Will we, as Isaiah implores, rid ourselves of shallow worship, shallow service, shallow self-serving attitudes, or will we end the daily, ritual hypocrisy which currently defines us?  Will we “draw [out] our souls to the hungry,” those who need the light of a restorative generation?  Or, will we draw inward and continue the degenerate behavior?

As always…the application is individual.  Make it consciously.


[1] Monson, Thomas.  April 2010, LDS General Conference.  Opening Address.  04/03/2010.

[2] MonarchButterflyUSA.com.  http://www.monarchbutterflyusa.com/Cycle.htm.  Retrieved 04/06/2010.

[3] Devine, Don.  “How Long is a Generation?”  http://www.ancestry.com/learn/library/article.aspx?article=11152.  Retrieved 04/06/2010.

[4] See D&C 98:28,29,30,37, 46; among many others.

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Comments
  1. spektator says:

    D&C 45 contains words that are spoken by Christ to his apostles regarding these end time. In verse 31, it speaks of “men standing in that generation, that shall not pass until they shall see an overflowing scourge; for a desolating sickness shall cover the land” I would be interested in your perspective of how to treat the generational reference in this case. There were, of course, several events that could be candidates including the U.S. Civil war, and plagues in 1890 and 1920 that touched ‘this land.’

    Perhaps the next generation will figure it out.

  2. Tater says:

    Spek – good question.

    I preface what I say by saying I have no idea the answer. I have some possible answers…but they are only possibilities.

    Upon reading your question, but prior to reading D&C 45, my initial thought was that of a parallel with Joseph Smith’s revelation on the 2nd coming. As you probably remember, when he was praying for an answer on when the 2nd coming would be, the answer that he allegedly received was that, “if thou livest until thou are 85 years old thou shalt see the face of the son of man,” and “that the Son of Man will not come in the heavens till I am 85 years old 48 years hence or about 1890.”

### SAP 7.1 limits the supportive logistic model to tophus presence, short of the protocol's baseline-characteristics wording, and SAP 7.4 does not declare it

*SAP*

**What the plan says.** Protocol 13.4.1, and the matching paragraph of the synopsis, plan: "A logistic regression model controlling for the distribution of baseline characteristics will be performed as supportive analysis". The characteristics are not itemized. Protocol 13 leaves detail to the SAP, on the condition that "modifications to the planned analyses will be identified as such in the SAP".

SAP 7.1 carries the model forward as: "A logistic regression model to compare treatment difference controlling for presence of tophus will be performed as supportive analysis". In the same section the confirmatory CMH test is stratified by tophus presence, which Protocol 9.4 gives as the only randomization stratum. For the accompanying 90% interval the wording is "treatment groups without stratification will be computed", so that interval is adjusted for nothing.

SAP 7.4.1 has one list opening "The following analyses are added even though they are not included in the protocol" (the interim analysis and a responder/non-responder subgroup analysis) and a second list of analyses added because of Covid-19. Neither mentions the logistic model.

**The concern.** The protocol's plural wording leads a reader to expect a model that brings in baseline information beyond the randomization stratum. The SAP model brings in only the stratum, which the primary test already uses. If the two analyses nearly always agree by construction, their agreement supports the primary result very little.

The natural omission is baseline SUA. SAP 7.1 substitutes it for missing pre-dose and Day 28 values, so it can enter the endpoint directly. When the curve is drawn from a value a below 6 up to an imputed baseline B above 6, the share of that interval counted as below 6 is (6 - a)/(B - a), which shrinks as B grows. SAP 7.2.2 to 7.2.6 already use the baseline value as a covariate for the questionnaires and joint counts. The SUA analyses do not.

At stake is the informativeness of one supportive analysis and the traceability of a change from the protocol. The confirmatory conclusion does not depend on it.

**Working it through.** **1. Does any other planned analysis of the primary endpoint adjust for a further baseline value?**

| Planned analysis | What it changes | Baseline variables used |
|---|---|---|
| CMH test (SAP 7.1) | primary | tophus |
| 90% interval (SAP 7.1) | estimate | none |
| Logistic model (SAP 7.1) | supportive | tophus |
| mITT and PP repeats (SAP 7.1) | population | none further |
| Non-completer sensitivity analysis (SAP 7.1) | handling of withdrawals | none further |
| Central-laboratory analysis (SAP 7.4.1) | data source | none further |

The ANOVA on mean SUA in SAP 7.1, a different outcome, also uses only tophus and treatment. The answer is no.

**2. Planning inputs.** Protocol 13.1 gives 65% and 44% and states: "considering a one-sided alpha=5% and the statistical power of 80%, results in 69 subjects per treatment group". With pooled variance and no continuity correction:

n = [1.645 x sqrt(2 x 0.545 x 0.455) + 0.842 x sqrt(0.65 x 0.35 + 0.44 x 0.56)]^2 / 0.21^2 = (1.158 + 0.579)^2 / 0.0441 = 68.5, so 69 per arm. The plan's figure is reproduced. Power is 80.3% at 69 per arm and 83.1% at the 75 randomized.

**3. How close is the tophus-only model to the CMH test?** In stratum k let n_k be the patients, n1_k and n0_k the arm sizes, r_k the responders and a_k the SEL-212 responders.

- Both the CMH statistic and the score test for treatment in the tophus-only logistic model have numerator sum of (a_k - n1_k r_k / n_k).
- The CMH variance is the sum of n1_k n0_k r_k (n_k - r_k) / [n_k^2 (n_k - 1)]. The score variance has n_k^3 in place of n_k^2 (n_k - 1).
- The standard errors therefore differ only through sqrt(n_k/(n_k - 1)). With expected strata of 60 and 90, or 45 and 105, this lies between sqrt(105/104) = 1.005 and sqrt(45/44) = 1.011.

1890 is obviously a fairly significant year in Mormondom, for many reasons. This was the year of the Manifesto, when Wilford Woodruff felt compelled that he must act for the temporal welfare of the church, but it was also the year of a rather significant occurrence at Walker Lake, Nevada. Significant in some ways, but rather veiled in other ways. Though some of the events that happened at Walker Lake were mentioned in the New York Times and Deseret News, among others, it presents an interesting possible connection when contrasted with Smith’s revelation…

    As to D&C 45, after reading it over again, I think it’s speaking of several different generations. Verses 30-31, specifically, are speaking of the generation that will live when the “times of the Gentiles be fulfilled,” whereas verses 19 and 21 are also talking about “this generation,” but is that the same people and generation verses 30-31 refer to? Has the times of the Gentiles yet been fulfilled? Or, is it happening currently? Does that fulfillment take place in a day, when a certain threshold of apostasy occurs, or over time as the wickedness grows to overflowing? Does this fulfillment happen concurrently with 3 Nephi 16:10, or at least in complementary time frames? When the Lord removes the gospel from the gentiles (“I will bring the fullness of my gospel from among them”), does that then indicate a time when the “times of the Gentiles [are] fulfilled”?